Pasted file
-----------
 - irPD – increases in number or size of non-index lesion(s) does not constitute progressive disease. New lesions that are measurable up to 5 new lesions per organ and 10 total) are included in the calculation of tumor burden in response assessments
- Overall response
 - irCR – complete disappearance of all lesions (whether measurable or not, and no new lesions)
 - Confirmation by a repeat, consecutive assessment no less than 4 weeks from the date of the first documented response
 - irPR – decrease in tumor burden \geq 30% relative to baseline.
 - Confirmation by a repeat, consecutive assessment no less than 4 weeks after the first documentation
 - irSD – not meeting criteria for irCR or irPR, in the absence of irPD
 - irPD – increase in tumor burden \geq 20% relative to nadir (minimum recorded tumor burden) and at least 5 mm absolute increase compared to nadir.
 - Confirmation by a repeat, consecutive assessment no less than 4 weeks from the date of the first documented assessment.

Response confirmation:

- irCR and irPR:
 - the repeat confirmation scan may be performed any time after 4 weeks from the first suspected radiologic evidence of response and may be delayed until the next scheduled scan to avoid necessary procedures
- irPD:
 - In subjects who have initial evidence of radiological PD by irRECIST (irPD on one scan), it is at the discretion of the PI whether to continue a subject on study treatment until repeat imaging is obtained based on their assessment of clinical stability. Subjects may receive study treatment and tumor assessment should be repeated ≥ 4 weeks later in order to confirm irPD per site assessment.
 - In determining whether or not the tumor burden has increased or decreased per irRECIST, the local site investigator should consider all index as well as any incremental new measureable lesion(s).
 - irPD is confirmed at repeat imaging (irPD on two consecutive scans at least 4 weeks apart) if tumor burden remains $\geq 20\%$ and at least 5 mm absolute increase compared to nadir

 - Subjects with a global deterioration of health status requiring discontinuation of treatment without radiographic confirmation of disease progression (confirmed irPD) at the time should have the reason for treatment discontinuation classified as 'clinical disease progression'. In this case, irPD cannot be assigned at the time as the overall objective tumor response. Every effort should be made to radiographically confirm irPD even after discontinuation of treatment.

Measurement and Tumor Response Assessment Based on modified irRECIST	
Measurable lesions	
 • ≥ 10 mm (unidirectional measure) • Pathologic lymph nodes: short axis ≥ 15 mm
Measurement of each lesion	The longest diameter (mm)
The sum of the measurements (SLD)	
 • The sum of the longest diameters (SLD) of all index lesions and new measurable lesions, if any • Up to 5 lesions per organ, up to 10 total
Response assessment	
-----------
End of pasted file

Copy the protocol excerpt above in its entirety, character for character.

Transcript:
 - irPD – increases in number or size of non-index lesion(s) does not constitute progressive disease. New lesions that are measurable up to 5 new lesions per organ and 10 total) are included in the calculation of tumor burden in response assessments
- Overall response
 - irCR – complete disappearance of all lesions (whether measurable or not, and no new lesions)
 - Confirmation by a repeat, consecutive assessment no less than 4 weeks from the date of the first documented response
 - irPR – decrease in tumor burden \geq 30% relative to baseline.
 - Confirmation by a repeat, consecutive assessment no less than 4 weeks after the first documentation
 - irSD – not meeting criteria for irCR or irPR, in the absence of irPD
 - irPD – increase in tumor burden \geq 20% relative to nadir (minimum recorded tumor burden) and at least 5 mm absolute increase compared to nadir.
 - Confirmation by a repeat, consecutive assessment no less than 4 weeks from the date of the first documented assessment.

Response confirmation:

- irCR and irPR:
 - the repeat confirmation scan may be performed any time after 4 weeks from the first suspected radiologic evidence of response and may be delayed until the next scheduled scan to avoid necessary procedures
- irPD:
 - In subjects who have initial evidence of radiological PD by irRECIST (irPD on one scan), it is at the discretion of the PI whether to continue a subject on study treatment until repeat imaging is obtained based on their assessment of clinical stability. Subjects may receive study treatment and tumor assessment should be repeated ≥ 4 weeks later in order to confirm irPD per site assessment.
 - In determining whether or not the tumor burden has increased or decreased per irRECIST, the local site investigator should consider all index as well as any incremental new measureable lesion(s).
 - irPD is confirmed at repeat imaging (irPD on two consecutive scans at least 4 weeks apart) if tumor burden remains $\geq 20\%$ and at least 5 mm absolute increase compared to nadir

 - Subjects with a global deterioration of health status requiring discontinuation of treatment without radiographic confirmation of disease progression (confirmed irPD) at the time should have the reason for treatment discontinuation classified as 'clinical disease progression'. In this case, irPD cannot be assigned at the time as the overall objective tumor response. Every effort should be made to radiographically confirm irPD even after discontinuation of treatment.

Measurement and Tumor Response Assessment Based on modified irRECIST	
Measurable lesions	
 • ≥ 10 mm (unidirectional measure) • Pathologic lymph nodes: short axis ≥ 15 mm
Measurement of each lesion	The longest diameter (mm)
The sum of the measurements (SLD)	
 • The sum of the longest diameters (SLD) of all index lesions and new measurable lesions, if any • Up to 5 lesions per organ, up to 10 total
Response assessment	